"The Gatekeepers" is a documentary film that goes a long way toward helping to explain politics in the Middle East, especially since the 1967 Arab-Israeli Six-Day War.
In six days, the Israel military took control of the Gaza Strip, Sinai Peninsula, West Bank, East Jerusalem and Golan Heights.
While Israel won the war, it put the nation in the midst of war on terror battles over Palestinian statehood and to prevent, as defenders and allies of Israel would say, the achievement of the oft-stated goal of Israel's enemies, namely, "to wipe Israel from the face of the planet."
At one point in "Oz The Great and Powerful," Oz (James Franco) says to China Doll, a Computer Generated Imagery (CGI) character voiced by Joey King, "One rule in show biz: Never work with kids or animals," adding, "I already have this ... ," as he gestures to another CGI character, Finley, a monkey in a bellhop suit voiced by Zach Braff.
To that show-business adage, it could be added, "Never work with CGI characters."
At least in "Oz the Great and Powerful," for James Franco and other live-action actors, it's a losing battle.
Apparently, Northampton Area School District's proposed new dress and grooming policy needs a makeover.
So, it's back to committee for Policy 221.
The Northampton Area School Board voted 7-1 Monday night to remand the proposed student dress code, which has generated heated opinions around the district, to the policy committee.
The present school dress code remains in effect through the 2013-14 school year, said NASD Superintendent Joseph Kovalchik.
"Quartet" is a thoughtful, entertaining and fun film that hits all the grace notes.
The film is directed by Dustin Hoffman, who will be 76 on Aug. 8, in his feature film directorial debut.
One question: Why did he wait so long?
Well, Hoffman started directing "Straight Time" in 1978, but Ulu Grobard took it over.
The setting for "Quartet" is Beecham House, a home for retired musicians in England, for which the success of the annual gala concert to celebrate composer Giuseppi Verdi's birthday may determine whether the castle-like manse will stay open or close.
If the draft policy for student dress and grooming in Northampton Area School District was being paraded on a fashion runway, the reviews so far would be mixed to decidedly negative.
The detailed eight-page draft, available to download on the NASD website, proposes new rules for students in kindergarten through 12th grade for the 2013-14 school year.
For example, for boys, shirts must have a turn-down collar and must be in solid colors of navy, tan, black, orange or white.
Skirts for girls, for example, must reach the top of the kneecap.
The Northampton Area School Board got a pleasant surprise at Monday night's meeting.
The cost of the new Northampton Area Middle School is apparently $5 million under budget.
Based on a presentation by Christopher W. Haller, project engineer, D'Huy Engineering Inc., concerning the bids and alternate bids, the middle school general construction cost is $42,053,500.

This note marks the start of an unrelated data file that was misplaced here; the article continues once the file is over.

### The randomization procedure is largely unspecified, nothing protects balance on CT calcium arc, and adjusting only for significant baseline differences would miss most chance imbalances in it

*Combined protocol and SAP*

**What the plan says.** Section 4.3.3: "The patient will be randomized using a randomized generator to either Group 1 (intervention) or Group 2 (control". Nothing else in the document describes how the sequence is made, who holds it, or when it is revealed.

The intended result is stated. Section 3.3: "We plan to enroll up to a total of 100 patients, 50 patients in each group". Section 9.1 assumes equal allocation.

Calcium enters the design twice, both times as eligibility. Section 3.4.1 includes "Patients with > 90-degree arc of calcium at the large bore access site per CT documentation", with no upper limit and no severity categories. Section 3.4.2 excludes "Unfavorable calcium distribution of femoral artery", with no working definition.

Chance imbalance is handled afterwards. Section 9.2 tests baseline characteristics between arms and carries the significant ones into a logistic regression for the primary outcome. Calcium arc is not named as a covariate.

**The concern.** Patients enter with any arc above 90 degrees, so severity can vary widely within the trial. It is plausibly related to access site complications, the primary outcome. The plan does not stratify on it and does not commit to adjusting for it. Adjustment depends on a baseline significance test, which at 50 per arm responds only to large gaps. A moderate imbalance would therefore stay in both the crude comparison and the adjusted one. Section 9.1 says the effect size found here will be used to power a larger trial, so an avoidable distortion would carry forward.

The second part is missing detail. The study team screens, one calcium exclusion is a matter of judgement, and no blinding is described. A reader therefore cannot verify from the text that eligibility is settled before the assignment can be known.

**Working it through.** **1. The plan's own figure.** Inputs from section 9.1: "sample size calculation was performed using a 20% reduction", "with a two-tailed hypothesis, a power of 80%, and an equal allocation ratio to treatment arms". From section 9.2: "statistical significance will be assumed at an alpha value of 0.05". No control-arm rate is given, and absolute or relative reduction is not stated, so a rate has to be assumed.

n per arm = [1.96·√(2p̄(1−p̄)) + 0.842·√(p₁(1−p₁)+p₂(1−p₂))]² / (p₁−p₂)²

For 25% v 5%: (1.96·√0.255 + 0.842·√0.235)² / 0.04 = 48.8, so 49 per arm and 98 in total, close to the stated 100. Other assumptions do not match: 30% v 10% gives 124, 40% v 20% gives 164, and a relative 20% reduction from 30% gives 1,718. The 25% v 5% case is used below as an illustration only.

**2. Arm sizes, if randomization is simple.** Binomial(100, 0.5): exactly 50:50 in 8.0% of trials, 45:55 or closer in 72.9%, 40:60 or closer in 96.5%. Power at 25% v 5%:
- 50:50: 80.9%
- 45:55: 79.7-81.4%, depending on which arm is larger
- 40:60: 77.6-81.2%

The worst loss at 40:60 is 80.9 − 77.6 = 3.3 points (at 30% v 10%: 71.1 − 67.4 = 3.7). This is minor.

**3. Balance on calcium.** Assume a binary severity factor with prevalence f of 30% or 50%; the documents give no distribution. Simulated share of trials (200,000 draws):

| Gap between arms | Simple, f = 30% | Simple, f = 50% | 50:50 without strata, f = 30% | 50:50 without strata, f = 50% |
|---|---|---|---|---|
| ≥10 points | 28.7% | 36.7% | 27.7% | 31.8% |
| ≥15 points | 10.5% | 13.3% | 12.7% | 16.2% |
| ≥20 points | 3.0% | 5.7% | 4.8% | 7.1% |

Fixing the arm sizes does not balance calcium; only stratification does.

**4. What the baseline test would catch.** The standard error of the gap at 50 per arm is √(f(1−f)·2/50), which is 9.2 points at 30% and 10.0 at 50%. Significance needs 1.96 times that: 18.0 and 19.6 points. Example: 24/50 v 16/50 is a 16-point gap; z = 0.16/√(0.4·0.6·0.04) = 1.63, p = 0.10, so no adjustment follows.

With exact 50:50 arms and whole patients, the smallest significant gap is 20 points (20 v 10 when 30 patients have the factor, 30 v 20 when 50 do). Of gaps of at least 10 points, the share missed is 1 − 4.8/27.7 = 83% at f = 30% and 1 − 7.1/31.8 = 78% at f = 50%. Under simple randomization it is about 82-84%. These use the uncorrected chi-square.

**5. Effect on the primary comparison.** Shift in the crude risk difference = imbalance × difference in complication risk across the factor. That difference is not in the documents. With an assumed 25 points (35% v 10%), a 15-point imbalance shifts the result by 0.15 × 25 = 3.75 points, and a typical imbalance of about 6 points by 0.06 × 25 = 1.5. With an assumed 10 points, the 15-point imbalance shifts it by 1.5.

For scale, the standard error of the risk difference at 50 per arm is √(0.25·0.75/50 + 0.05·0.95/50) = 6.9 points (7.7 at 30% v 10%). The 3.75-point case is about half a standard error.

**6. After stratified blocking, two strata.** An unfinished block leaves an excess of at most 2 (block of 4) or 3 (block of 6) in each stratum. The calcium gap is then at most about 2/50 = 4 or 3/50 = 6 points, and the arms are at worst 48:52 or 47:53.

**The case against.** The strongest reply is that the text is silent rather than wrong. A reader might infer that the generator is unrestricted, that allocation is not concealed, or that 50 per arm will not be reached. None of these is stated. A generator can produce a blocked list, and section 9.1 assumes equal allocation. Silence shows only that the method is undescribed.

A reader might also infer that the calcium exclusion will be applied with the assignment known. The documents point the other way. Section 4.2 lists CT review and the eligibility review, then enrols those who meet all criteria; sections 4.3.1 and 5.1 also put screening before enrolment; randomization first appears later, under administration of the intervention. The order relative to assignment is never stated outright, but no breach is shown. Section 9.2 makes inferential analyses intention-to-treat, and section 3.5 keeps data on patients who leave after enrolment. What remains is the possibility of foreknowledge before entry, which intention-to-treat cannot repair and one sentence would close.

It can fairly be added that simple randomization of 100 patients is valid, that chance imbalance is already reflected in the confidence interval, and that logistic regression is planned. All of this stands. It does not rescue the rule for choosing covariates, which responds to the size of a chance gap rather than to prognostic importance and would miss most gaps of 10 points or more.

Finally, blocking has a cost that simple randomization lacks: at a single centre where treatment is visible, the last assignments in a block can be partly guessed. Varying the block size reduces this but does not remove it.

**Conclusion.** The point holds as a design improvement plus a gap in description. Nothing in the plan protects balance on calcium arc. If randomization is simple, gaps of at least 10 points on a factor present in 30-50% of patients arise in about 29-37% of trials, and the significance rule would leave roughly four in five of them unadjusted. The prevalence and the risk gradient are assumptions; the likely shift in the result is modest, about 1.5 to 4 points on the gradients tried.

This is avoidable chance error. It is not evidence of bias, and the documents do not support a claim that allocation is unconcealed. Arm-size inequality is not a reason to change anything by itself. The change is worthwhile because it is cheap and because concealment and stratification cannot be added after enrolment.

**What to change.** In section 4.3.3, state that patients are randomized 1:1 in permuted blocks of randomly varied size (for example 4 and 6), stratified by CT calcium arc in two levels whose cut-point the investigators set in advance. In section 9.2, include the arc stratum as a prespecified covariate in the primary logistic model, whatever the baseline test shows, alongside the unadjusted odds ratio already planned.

"This went almost one year to the day. For this size project, kudos to those involved," said Haller.
The cost is based on apparent low bidders unveiled at the Feb. 25 school board meeting.
The Northampton Area School District is realizing a savings of more than $2.5 million in refinancing costs after restructuring bonds during an Internet auction.
"You did an excellent job in maintaining your excellent credit rating," Jamie L. Doyle, director, Public Financial Management Inc., NASD financial consultant, told administrators and school board members at the Feb. 11 meeting.
It's called "Burlesque to Broadway," but the song and dance revue, 7:30 p.m. March 2, State Theatre for the Arts, 453 Northampton St., Easton, is much more, according to its star.
"It's a celebration of women, from Burlesque to Broadway and beyond," says Quinn Lemley, star of the show with co-stars, Sara Brophy, portraying Raz, a Rosalind Russell character, and Amanda Brantley, portraying Gracie, based on Gracie Allen. They're backed by a 10-piece orchestra.
"The show is like a young Bette Midler meets 'Chicago,' " Lemley says.
Just when one thought that France's "Rust and Bone" set the mark for depressing cinema, there's "Amour."
"Amour" was nominated for five Oscars, picture, actress (Emmanuelle Riva), director (Michael Haneke), original screenplay (Haneke) and foreign-language film (Austria's entry). The film won the Palme d'Or at last year's Cannes Film Festival.
In "Amour," Georges (Jean-Louis Trintignant) and Anne (Riva) are retired music teachers who are in their 80s. After Anne has successive strokes, Georges promised her that he will not place here in a long-term care facility.
"Side Effects" is a good crime thriller with a twist that you probably won't see coming.
Jude Law plays Dr. Jonathan Banks, a psychiatrist who is paid as a consultant for a pharmaceutical company that is doing trials with a new drug.
One of his clients, Emily (Rooney Mara), is institutionalized after she negotiates an NGRI plea (Not Guilty For Reasons of Insanity) plea over the death of her husband Martin (Channing Tatum).
Law consults with Dr. Siebert (Catherine Zeta-Jones), Emily's previous psychiatrist, who may or may not be withholding information from him.